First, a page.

By Mack Hogan and Rowan Walrath, news staff
After the Massachusetts State House passed new legislation regulating ride-sharing companies on Wednesday, March 9, ride-sharing companies and taxi groups are dissatisfied with the compromises.
The bill, which will soon be debated in the State Senate, creates a new oversight body and regulatory framework for ride-sharing companies like Lyft, Uber and Fasten, according to Boston Magazine. If signed into law, the bill would require drivers for ride-sharing companies to undergo two background checks, force companies to carry at least $1 million in insurance liability on every vehicle in use and mandate ride-sharing companies be properly identified while in service.
The measure also contains language banning surge pricing that coincides with a public emergency. However, taxi officials remain unsatisfied with the bill because it does not require ride-sharing drivers to undergo the same level of fingerprinting that taxi drivers do. Fingerprinting may still make it into the final version of the bill, however, as Sen. President Stanley Rosenberg has voiced his support for the provision, according to WGBH.
Gabriel Melendez, a driver for ride-sharing companies Fasten and Uber, believes too much of the burden of regulation lies on taxis.
“I don’t think it’s about Uber or Fasten being under-regulated. I think the taxis are over-regulated,” Melendez said. “I do think it’s unfair that taxis are required to be hybrids, but I don’t think the way to solve that is kicking Uber out of the Boston Convention Center.”
Melendez is alluding to wording in the bill that would impose a five-year ban on ride-sharing companies from picking up fares at Logan International Airport and the Boston Convention and Exhibition Center. Ride-sharing vehicles are currently required to have livery plates to pick up fares at the airport because of a law prohibiting private vehicles from charging.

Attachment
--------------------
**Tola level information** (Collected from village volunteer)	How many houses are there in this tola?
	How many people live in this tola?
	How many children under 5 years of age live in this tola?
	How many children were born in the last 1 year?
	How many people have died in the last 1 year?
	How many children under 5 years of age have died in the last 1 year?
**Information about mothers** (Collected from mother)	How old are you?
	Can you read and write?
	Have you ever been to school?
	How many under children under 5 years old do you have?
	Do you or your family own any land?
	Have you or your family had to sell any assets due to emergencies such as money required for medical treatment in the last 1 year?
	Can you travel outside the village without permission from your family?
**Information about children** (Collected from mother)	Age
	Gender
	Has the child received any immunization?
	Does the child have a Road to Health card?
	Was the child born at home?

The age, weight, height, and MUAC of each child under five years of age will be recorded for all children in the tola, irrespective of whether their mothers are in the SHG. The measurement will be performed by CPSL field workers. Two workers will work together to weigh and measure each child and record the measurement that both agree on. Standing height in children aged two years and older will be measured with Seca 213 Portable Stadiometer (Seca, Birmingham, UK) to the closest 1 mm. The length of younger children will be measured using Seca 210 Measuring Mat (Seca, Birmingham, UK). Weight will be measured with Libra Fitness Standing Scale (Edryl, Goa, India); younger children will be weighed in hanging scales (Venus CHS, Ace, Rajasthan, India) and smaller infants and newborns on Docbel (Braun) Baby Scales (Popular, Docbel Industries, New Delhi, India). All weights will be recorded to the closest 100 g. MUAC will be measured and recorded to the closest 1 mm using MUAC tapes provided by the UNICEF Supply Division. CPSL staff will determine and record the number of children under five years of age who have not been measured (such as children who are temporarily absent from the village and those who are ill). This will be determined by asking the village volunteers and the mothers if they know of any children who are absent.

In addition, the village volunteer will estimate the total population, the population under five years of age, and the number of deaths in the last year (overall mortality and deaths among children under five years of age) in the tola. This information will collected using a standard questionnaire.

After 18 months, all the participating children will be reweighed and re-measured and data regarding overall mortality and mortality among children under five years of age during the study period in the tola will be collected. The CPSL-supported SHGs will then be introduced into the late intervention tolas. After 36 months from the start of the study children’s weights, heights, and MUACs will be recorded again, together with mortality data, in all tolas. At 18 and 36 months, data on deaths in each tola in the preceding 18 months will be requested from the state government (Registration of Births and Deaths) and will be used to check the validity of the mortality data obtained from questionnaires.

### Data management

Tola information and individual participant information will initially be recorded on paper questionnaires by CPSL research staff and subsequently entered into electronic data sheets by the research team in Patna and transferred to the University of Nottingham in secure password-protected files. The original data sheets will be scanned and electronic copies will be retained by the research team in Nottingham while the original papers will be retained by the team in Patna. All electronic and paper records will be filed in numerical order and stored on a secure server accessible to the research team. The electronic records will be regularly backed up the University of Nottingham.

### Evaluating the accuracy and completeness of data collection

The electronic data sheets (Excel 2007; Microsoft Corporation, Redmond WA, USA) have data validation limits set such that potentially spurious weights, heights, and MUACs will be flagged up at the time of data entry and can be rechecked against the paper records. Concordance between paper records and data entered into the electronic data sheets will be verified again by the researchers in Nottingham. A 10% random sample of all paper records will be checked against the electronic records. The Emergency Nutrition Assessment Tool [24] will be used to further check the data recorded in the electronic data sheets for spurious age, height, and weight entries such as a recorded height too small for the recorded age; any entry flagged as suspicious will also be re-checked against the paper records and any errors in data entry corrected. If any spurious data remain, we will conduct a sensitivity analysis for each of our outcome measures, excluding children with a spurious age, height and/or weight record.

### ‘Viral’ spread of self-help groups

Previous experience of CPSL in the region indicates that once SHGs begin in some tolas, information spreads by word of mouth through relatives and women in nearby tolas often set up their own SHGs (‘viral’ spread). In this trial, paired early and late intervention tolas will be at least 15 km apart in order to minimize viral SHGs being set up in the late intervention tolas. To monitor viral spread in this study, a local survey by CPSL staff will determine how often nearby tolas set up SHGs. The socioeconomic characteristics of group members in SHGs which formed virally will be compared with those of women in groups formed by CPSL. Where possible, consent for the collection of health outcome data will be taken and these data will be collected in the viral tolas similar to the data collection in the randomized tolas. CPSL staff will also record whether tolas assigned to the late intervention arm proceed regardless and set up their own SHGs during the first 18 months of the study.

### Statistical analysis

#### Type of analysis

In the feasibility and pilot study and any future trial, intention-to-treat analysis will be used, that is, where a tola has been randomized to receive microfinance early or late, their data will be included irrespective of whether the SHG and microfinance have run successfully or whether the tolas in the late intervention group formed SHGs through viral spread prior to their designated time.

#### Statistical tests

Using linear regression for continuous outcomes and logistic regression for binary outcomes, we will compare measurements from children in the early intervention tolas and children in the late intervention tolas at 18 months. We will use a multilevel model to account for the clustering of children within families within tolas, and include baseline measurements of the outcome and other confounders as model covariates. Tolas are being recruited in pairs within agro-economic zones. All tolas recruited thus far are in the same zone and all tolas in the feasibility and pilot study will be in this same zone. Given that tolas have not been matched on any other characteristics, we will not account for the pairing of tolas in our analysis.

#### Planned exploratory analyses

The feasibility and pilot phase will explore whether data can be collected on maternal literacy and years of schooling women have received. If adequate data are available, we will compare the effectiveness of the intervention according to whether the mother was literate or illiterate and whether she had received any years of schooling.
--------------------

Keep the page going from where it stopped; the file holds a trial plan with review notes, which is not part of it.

“Who needs a ride most? People in a new city that just got in,” Melendez said. “Banning ride sharing from airports just doesn’t make sense.”
Daniel Hetzel, a freshman mechanical engineering major at Northeastern University (NU), thinks the way taxis operate is part of the problem. He prefers services like Uber for their convenience.
“If you’re trying to support the taxi business, banning Uber from the airport and the convention center makes sense,” Hetzel said. “But I think the bigger issue is that the taxi industry needs to change. If it was as easy and cheap to take a taxi, I’d be taking a taxi.”
Nick Fong, a freshman mechanical engineering major, also prefers ride-sharing services.
“The main reason I think I like Uber is because if there is any confusion around pickups you can immediately contact the driver and clear things up,” Fong said. “I feel way less pressure to tip an Uber driver or a Lyft driver. You don’t have to confront it and make it awkward. […] Taxis also don’t offer any option like UberPool or Lyft Line, which makes it way cheaper if you aren’t in a rush.”
UberPool and Lyft Line are services Uber and Lyft offer, respectively, that enable riders to share their cars with strangers. The fares are generally several dollars cheaper than UberX or Lyft, the companies’ standard services.
Some NU students, like Laura Hobbs, a freshman industrial engineering major, would like to see ride-sharing drivers undergo greater scrutiny during the hiring process.
“If you’re getting into a car with someone, there needs to be some sort of security,” she said. “Uber, right now, has no real interview process. It’s all through paperwork. […] This is either a way to force these companies out of Massachusetts or to force them to become taxis.”
In a March 8 press release, Uber expressed concerns that the bill would obstruct the ride-sharing industry’s progress.
“Uber has proven that technology can grow our cities with improved transportation options that reflect our values as an innovative, forward-thinking state,” the press release stated. “With many concerns still on the table, we look forward to discussing these challenges laid out below with legislators and their staff. The legislature has an opportunity to set the standard nationally for [Transportation Network Company] (TNC) bills. We look forward to working with them to inform a bill that can set the national standard.”
Fong believes ride-sharing companies need to be allowed room to grow – whether taxi groups protest or not.
“The important question is whether the price difference between taxis and Uber comes down to the cost of the regulation,” Fong said. “I don’t think it matters whether or not the regulations are fair to taxis. People always come up with new ideas that may be seen as unfair to others. The world moves on.”
Photo by Scotty Schenck